04 June 2009 22:39 [Source: ICIS news]
HOUSTON (ICIS news) --The head of the US Commodities Futures Trading Commission (CFTC) made a plea for reforms to regulate over-the-counter (OTC) derivatives during testimony on Thursday in Washington before the US Senate Committee on Agriculture, Nutrition and Forestry.
“We must urgently enact broad reforms to regulate OTC derivatives,” said CFTC chairman Gary Gensler.
Gensler called on lawmakers to expand the CFTC's enforcement powers over swaps and give the agency the authority to set position limits across all markets to prevent manipulation and excessive speculation.
"By fully regulating the institutions that trade or hold themselves out to the public as derivative dealers we can oversee and regulate the entire derivatives market," Gensler said.
"All derivative dealers should be subject to capital requirements, initial margining requirements, business conduct rules and reporting and record-keeping requirements," he said.
The hearing was the first congressional hearing since the Obama administration rolled out its plan in May to bring over-the-counter derivatives under federal regulation - a market that was deregulated with the passage of the Commodity Futures Modernization Act in 2000.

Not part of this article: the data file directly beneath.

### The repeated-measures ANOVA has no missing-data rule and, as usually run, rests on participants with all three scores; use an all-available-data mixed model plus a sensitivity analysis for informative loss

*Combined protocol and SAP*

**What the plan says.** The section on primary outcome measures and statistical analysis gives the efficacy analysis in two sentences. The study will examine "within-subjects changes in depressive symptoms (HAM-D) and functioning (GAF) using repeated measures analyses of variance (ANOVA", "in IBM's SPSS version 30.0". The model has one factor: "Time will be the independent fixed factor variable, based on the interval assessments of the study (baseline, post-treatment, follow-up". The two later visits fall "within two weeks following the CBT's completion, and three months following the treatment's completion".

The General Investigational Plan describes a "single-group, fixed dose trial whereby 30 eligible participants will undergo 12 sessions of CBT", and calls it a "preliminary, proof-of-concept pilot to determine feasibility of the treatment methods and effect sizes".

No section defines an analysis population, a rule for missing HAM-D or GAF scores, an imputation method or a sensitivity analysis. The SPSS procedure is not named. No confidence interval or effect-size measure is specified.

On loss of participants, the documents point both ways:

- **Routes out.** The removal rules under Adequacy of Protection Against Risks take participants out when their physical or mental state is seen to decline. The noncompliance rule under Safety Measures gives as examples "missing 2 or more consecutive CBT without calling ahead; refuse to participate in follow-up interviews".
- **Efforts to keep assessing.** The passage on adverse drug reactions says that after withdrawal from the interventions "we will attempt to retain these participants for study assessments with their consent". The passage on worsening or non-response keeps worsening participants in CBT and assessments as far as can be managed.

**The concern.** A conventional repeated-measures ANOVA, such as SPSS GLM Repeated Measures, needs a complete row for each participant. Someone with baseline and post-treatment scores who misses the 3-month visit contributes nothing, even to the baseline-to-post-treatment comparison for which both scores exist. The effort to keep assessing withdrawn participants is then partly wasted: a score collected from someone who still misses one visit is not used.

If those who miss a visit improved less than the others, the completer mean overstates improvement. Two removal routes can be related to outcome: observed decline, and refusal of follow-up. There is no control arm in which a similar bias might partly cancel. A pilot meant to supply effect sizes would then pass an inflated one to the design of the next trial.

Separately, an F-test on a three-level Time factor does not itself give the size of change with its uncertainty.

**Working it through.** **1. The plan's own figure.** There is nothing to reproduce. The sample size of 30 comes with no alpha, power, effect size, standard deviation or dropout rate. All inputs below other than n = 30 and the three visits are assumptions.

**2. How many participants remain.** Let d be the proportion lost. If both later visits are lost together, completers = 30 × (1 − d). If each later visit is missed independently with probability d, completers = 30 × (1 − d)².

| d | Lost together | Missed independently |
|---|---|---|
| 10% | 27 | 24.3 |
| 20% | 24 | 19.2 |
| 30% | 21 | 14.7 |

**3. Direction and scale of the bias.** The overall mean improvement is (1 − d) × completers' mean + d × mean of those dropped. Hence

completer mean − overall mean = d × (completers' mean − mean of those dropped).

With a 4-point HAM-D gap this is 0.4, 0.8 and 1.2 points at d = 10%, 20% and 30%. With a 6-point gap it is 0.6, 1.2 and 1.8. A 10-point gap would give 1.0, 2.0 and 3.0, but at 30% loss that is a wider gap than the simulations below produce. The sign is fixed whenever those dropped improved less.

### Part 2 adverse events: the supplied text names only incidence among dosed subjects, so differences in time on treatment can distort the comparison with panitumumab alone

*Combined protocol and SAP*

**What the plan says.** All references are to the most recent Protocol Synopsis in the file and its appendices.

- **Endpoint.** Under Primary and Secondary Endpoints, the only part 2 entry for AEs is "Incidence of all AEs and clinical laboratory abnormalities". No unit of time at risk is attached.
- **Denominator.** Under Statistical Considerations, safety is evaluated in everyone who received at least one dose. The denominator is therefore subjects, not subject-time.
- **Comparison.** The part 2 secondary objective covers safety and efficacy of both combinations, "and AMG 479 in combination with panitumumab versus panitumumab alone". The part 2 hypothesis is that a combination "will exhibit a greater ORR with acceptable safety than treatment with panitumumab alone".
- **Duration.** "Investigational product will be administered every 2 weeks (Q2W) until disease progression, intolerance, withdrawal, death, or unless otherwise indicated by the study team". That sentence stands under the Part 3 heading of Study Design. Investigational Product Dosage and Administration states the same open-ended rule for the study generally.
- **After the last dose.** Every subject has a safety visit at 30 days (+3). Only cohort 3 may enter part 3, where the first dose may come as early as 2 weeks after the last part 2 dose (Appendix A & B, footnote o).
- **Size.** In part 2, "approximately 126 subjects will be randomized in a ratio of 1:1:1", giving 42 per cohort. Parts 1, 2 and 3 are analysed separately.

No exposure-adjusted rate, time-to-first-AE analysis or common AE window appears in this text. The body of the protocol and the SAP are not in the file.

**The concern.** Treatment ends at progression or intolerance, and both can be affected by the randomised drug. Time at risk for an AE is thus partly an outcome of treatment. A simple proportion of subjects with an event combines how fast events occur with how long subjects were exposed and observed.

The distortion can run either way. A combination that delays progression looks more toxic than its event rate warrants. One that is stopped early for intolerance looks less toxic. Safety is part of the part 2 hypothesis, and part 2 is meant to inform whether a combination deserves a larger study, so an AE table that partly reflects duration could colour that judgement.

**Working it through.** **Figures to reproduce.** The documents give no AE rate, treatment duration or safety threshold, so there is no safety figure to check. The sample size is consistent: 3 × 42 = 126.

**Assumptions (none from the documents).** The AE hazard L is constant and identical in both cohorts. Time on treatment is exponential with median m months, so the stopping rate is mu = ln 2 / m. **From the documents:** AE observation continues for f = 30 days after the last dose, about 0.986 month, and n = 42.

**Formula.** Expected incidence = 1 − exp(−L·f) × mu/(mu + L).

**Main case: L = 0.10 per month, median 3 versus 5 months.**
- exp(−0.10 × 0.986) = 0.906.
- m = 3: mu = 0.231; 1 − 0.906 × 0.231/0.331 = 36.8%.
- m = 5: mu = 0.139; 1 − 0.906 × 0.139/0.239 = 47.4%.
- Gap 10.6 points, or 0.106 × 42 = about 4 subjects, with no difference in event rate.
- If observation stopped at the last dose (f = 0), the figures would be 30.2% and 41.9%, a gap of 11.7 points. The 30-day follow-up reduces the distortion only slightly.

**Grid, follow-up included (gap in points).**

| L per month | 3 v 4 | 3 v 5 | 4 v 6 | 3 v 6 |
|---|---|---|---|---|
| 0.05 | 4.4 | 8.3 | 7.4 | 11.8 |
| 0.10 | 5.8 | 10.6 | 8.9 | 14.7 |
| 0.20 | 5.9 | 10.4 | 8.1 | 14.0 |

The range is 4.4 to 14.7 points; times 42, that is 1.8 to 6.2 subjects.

The plan aims to avert another financial crisis, which many believe was caused in part by large firms using exotic financial instruments like credit-default swaps to engage in reckless and risky trades.
A portion of the Obama plan targets derivative dealers such as Goldman Sachs, Morgan Stanley and American International Group (AIG) by subjecting them to new capital and margin requirements and forcing them to adhere to strict business conduct standards and report certain data to regulators.
In addition, the CFTC wants standard over-the-counter contracts to be traded on an exchange to make prices more transparent. Contracts would also need to go through clearinghouses, which guarantee trades and help cushion the blow to the market if a counterparty defaults.
The Obama plan also contains provisions to help prevent against manipulation and excessive speculation by allowing the CFTC to set position limits on OTC contracts if they play a major role in helping to set market prices.
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